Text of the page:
JENAM 2010 Special Session, 6 September 2010, Lisbon, Portugal
The Astronomy projects being developed at the European Southern Observatory (ESO), of which Portugal is a member, cover areas almost unexplored by science, such as Interferometry in the infrared with the Very Large Telescope Interferometer (VLTI) and in the sub-millimeter with the Atacama Large Millimeter Array (ALMA).
New domains will be open to observation. In parallel, innovative diagnostic tools and techniques are being integrated, as well as new ways of accessing and operating the facilities. The large telescopes in operation, and the ones under construction or being designed (as the European-Extreme Large Telescope, E-ELT), real data collecting machines, require innovative technologies (adaptive optics for example), complex systems and techniques for the data handling, processing and analysis as well as new attitudes in the way astronomers access their own data.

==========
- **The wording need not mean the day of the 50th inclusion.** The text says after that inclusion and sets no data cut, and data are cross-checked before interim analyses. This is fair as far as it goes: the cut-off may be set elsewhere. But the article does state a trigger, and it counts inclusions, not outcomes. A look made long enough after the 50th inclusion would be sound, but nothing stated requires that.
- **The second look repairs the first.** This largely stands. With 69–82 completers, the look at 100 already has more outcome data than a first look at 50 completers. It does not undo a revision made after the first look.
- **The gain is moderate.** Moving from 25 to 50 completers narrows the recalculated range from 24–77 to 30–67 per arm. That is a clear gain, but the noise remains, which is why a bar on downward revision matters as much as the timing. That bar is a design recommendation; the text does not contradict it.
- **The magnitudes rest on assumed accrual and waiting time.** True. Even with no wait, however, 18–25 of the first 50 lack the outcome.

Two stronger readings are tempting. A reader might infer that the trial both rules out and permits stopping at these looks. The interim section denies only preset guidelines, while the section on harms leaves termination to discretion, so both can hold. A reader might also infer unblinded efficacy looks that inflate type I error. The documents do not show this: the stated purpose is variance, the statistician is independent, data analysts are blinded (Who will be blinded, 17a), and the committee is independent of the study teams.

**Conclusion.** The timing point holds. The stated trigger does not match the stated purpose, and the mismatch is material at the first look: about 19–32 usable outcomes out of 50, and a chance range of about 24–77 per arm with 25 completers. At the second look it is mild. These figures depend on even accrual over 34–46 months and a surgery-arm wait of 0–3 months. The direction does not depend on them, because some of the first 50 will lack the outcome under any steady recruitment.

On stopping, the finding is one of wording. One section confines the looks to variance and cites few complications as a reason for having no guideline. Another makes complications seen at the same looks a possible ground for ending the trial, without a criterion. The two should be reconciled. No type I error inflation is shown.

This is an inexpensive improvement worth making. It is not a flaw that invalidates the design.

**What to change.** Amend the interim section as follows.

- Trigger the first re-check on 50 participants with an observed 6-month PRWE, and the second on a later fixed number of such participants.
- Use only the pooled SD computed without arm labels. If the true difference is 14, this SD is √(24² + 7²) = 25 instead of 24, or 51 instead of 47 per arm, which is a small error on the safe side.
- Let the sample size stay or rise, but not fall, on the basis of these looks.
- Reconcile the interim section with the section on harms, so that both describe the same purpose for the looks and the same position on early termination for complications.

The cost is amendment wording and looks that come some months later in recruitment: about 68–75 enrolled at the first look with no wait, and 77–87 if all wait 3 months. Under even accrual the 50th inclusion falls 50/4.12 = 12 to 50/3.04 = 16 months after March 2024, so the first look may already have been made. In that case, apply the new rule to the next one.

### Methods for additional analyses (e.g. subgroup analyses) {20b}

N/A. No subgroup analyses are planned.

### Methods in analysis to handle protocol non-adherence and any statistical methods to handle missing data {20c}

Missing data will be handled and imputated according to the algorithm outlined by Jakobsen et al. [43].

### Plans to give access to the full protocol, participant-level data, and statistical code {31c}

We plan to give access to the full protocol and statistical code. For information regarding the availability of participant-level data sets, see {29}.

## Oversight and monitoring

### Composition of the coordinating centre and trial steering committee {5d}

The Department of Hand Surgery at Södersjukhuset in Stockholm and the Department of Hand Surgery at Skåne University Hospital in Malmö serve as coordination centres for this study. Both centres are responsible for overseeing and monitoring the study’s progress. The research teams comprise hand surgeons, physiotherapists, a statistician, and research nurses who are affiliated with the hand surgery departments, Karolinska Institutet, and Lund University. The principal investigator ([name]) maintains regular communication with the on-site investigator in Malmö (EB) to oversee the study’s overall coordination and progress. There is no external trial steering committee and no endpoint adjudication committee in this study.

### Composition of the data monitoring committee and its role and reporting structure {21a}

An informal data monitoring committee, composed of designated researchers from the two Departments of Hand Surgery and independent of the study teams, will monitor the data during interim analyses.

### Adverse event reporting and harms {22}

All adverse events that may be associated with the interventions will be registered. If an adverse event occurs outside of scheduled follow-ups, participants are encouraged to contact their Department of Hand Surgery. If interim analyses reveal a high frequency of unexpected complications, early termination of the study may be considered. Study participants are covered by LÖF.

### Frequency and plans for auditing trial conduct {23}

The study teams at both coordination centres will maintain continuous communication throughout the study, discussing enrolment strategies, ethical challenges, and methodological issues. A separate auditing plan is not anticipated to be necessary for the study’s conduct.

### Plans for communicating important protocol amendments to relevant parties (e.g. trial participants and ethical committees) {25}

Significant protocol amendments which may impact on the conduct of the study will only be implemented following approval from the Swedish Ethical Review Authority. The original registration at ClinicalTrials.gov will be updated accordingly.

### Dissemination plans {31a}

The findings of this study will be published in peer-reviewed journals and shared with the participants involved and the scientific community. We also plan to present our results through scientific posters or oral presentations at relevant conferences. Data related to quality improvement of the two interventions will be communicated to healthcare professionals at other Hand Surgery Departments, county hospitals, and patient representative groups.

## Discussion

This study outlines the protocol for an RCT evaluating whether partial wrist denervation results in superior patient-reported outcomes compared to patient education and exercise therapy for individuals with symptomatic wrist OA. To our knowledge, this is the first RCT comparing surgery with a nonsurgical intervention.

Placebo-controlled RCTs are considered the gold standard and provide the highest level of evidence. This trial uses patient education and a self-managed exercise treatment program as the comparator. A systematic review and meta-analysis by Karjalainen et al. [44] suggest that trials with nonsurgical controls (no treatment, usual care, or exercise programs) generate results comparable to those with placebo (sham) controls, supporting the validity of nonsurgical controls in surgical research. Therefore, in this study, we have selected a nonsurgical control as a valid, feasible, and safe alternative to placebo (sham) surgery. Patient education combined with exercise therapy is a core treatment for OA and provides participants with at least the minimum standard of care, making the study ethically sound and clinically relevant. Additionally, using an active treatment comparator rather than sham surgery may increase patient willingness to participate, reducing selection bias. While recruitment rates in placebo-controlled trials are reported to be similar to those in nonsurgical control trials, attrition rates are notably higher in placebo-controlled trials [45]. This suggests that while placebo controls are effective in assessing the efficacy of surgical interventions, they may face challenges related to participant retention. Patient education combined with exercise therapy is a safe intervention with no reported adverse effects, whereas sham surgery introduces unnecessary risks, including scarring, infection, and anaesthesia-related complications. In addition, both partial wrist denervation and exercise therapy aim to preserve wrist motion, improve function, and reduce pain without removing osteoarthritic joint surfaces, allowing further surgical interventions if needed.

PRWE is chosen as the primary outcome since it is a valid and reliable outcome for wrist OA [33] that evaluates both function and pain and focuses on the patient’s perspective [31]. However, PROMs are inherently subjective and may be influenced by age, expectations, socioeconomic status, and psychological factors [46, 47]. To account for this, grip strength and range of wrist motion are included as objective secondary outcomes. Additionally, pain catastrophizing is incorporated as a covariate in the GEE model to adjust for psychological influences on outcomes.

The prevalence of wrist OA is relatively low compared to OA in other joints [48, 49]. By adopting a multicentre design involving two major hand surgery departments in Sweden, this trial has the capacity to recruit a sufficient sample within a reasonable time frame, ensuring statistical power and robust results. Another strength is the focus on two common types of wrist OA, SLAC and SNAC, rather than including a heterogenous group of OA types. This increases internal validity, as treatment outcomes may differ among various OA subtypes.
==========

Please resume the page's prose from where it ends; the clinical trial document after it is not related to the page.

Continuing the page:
Further to that the use of the “Virtual Observatories” building upon various data banks and data bases, which include data from ground and space observations, also add new dimensions and opportunities. Consequently, the role of Astronomy as a privileged area for multidisciplinary training, across various fields of science and technology, shines out clearly.
The integration of the researchers from a wide range of backgrounds, becomes even more challenging in order to fully prepare them in those new wide fields and to expose and involve them, right from the beginning of their careers, to international collaboration and participation in multinational and multidisciplinary teams.
Teresa Lago (FCUP/CAUP)
Michel Dennefeld (IAP/UPMC)
Paulo Garcia (FEUP/SIM)
Enhancement Programme OPTICON funded under 7th FWP (Seventh Framework Programme)